There’s a lot of focus in the modern world on bringing our eating habits back to a more natural state.
One where we move away from processed foods and additives. One kind of additive that gets a lot of negative coverage is food colouring.
If you’re a parent, or you’re trying to make your life healthier, it can be difficult to figure out what’s right and what’s wrong in the debate about food colouring. Like many wars of words on the internet, there’s a fair amount of misinformation and fear mongering going on. However, it’s important to be informed about what’s actually happening, what colours to look out for, and how they might affect you and your children.
Much of the panic surrounding artificial food colouring began when a study that was funded by the UK government was published. The study found that a mixture of food colourings, along with the preservative sodium benzoate (211) could be linked to increased hyperactivity in some children. The colours that the study looked at were tartrazine (102), quinoline yellow (104), sunset yellow FCF (110), carmoisine (122), ponceau 4R (124) and allura red AC (129).
The British food regulator, known as the Food Standards Agency, responded to the study by encouraging food manufacturers that sell products in the United Kingdom to find alternatives to these flagged colours. Reports suggest that this is already underway in the country, and within the EU foods that contain these colours are labelled with a warning that they may have an adverse effect on children.
But in Australia it’s a somewhat different story. Food Standards Australian New Zealand (FSANZ) has concluded that exposure to artificial colouring in food and drinks does not pose a public health and safety concern for Aussie kids. As such it’s only supermarket chain ALDI, with it’s home base in Europe, that has totally removed those six colours from it’s own-brand products. They’ve also removed 8 more colours as they try to opt for naturally derived alternatives.
Many parents have been informed that artificial colouring can cause an allergic reaction in sensitive children, and while this is true it isn’t just the artificial colours you need to watch.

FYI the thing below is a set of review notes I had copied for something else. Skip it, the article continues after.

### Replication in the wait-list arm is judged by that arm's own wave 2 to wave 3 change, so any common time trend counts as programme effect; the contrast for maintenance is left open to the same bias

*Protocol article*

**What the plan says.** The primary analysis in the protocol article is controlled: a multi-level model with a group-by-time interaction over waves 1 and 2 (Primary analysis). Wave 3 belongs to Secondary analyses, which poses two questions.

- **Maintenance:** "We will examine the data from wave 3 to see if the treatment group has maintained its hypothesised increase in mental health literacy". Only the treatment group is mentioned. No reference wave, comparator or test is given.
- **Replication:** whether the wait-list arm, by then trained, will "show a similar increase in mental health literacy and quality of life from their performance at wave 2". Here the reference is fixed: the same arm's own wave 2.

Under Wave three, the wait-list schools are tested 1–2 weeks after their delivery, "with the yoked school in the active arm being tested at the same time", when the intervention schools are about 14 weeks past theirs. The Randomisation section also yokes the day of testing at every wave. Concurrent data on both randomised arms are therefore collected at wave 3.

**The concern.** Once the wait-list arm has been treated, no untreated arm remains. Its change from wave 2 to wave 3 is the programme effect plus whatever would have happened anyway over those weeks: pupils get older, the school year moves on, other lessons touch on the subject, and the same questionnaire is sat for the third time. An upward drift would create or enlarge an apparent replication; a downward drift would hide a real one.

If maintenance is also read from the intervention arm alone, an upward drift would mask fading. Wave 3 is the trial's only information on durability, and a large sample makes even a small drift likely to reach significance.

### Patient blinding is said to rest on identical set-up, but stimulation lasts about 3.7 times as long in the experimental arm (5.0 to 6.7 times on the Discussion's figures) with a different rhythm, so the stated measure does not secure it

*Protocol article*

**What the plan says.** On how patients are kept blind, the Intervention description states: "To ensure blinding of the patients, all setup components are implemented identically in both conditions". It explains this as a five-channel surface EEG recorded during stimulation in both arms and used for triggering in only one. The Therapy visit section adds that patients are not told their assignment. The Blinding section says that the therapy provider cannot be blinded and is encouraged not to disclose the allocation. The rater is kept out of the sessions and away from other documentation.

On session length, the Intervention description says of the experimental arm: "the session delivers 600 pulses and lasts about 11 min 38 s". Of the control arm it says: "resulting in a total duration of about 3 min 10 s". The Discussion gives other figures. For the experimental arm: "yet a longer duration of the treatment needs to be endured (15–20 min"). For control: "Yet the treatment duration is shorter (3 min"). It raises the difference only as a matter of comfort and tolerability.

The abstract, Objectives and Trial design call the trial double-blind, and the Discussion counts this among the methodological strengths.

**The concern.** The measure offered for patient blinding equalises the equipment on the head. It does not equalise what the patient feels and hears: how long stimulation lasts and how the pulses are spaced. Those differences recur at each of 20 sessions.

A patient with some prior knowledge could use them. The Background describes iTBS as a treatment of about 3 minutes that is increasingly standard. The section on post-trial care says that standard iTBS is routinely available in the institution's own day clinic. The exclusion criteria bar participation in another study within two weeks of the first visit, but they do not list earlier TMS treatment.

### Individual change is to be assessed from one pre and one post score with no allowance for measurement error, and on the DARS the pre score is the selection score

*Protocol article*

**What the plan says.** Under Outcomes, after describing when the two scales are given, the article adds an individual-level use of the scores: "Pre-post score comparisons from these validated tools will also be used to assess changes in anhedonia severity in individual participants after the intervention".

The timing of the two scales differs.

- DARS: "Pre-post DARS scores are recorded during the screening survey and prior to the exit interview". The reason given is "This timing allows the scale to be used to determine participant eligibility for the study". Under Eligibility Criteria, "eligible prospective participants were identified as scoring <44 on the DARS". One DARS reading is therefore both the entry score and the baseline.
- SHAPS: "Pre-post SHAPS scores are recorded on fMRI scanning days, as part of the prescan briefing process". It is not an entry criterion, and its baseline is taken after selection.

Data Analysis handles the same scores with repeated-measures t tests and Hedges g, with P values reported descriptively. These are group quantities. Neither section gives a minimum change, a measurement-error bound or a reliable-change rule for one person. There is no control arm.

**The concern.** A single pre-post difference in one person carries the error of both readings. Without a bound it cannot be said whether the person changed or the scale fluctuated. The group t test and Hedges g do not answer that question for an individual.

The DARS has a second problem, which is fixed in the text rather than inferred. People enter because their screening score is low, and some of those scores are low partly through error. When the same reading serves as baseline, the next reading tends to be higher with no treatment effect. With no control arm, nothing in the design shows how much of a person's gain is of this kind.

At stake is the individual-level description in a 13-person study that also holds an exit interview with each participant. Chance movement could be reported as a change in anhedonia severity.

In the 1980s there was a lot of concern focused around an artificial colour called tartrazine (102), which was proven to cause a mild allergic-type reaction in some children and adults. Further studies found that sunset yellow FCF (110) can have a similar effect.
However, natural colouring annatto (160b) has also been found to cause allergy reactions in some people, meaning that it’s not so much about the substance but about the allergy sufferer. You’ll typically find annatto in margarine, certain types of cheese, smoked fish and some cakes.
There have been an enormous number of claims about the carcinogenic qualities of artificial food colourings, and it’s no surprise that many parents treat artificial colourings cautiously because of them. However, not all of these claims are correct, and indeed many have not been properly substantiated.
Past animal studies have indicated that sunset yellow FCF (110) resulted in tumours, but when these results were replicated with rats and mice there wasn’t enough consistency for the claim to be proven. Similarly tests have linked the colouring allura red AC (129) with cancer in mice, but there simply isn’t enough consistent or substantial evidence of harm. Many people have claimed in the past that brilliant blue FCF (133) was highly carcinogenic, but studies have found this is largely incorrect.
Two more long-term studies on rats did find that erythrosine (127) does increase the incidence of thyroid tumours in the animals. However, when this data was reviewed alongside other studies by an international scientific experts committee called the JECFA (jointly administered by the Food and Agriculture Organisation of the United Nations and the World Health Organisation) it was found to be safe. In Australia that particular colour is only found in glacé cherries.
Are They Banned?
There’s a lot of misinformation surround whether some of the food colourings that we find in many foods here in Australia are banned overseas. However, Food Standards Australia New Zealand reassured consumers that this was far from the truth, noting that sometimes manufacturers don’t have permission to use a particular colouring in that country, which does not mean that is it banned. According to them:
“It may mean manufacturers have never sought permission to use the additive, usually because alternatives are approved.”
Sometimes additives are not approved because of circumstances unique to a country (e.g. different dietary exposure).”
Often other countries have stopped the inclusion of a colouring that many years ago was shown to be harmful, regardless of whether more recent studies have proved this isn’t the case. You can be assured that any kind of additive, colouring or otherwise will go through stringent testing prior to being allowed into foods and drinks sold in Australia.
You can read more about this from the FSANZ here.
What To Do?
When you stop to think about it, food colouring really serves no purpose in our food other than to make processed foods look better. Basically, it’s a window dressing for something that we’re just going to end up chewing up and swallowing. Still, in our marketing-heavy world it’s unlikely that companies will stop using them, so what’s a parent to do?
Well at the moment most food colourings are found in processed foods, the kinds of foods that you and your family should probably be trying to eat quite rarely. Still people, us included, would be happy to see a FSANZ review of the food colouring situation in Australia. Until they do, all you can do is monitor your child’s behaviour and reaction when they do consume certain colours, and try to opt for natural additives wherever possible.